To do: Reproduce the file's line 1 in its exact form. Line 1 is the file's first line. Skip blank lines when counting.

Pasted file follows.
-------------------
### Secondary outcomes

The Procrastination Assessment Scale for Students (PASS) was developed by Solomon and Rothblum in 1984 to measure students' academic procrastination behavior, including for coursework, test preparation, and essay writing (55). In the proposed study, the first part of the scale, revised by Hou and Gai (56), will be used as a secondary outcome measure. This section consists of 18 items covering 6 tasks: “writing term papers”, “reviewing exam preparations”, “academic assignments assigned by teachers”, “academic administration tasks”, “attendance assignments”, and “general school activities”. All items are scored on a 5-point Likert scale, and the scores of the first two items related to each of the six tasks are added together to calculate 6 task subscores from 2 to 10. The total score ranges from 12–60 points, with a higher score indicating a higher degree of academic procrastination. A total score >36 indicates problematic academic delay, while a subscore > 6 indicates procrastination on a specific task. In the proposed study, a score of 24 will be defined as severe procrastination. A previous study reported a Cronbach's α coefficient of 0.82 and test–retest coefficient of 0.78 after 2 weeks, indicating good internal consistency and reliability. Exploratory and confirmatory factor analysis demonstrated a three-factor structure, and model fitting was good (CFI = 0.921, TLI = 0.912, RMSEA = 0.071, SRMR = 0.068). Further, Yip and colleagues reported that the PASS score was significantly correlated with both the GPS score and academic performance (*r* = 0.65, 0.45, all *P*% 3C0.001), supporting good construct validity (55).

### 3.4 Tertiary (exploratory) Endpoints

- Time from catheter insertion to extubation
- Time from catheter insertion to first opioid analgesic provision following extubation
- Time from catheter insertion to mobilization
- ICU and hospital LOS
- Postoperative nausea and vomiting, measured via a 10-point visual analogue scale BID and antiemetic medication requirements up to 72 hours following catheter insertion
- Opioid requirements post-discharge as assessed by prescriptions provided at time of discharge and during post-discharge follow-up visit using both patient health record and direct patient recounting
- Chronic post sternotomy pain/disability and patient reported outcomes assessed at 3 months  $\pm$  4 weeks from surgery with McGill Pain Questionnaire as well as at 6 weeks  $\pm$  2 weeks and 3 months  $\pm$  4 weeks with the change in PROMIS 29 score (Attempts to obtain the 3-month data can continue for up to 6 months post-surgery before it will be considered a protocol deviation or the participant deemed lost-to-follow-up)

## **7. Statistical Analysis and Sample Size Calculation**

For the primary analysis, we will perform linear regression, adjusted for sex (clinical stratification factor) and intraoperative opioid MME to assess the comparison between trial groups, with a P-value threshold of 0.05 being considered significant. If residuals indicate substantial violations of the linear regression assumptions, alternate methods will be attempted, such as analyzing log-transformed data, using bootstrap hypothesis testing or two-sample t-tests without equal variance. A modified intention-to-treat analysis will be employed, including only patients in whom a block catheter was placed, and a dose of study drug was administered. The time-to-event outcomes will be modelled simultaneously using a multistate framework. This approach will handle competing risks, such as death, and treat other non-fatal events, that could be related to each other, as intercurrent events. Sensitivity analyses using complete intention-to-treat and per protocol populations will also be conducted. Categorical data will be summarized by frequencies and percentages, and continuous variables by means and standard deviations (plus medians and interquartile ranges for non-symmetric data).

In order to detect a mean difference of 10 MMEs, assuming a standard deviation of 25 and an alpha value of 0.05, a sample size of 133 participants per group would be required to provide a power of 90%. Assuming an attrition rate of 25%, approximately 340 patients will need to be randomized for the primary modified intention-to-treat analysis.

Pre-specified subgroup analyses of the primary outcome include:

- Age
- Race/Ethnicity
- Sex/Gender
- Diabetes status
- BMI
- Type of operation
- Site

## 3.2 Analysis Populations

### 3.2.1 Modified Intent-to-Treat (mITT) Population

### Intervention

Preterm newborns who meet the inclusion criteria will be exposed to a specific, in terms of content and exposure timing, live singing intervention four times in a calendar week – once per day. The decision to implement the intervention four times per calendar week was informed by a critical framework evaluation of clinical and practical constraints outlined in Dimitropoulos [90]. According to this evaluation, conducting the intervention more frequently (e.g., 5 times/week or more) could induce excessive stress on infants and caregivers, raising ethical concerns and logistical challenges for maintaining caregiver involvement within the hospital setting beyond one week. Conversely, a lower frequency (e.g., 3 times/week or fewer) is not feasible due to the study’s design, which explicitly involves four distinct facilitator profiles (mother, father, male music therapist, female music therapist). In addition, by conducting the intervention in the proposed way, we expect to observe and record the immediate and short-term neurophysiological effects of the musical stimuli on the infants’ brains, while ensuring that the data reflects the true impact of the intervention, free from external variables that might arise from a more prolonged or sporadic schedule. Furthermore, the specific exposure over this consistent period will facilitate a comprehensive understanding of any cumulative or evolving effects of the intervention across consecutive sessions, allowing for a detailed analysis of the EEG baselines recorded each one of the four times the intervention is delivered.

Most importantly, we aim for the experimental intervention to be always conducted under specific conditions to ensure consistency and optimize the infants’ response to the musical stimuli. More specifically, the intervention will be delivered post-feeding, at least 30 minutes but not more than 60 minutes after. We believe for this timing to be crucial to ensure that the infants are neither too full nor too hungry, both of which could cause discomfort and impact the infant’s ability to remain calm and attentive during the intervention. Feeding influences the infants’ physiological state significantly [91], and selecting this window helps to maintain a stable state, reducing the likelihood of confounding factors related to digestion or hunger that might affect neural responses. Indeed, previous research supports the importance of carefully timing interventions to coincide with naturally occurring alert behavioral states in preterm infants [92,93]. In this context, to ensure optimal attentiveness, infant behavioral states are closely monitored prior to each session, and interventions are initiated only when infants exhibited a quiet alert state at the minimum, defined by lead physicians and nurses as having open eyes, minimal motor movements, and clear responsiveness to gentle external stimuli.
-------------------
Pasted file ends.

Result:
### Secondary outcomes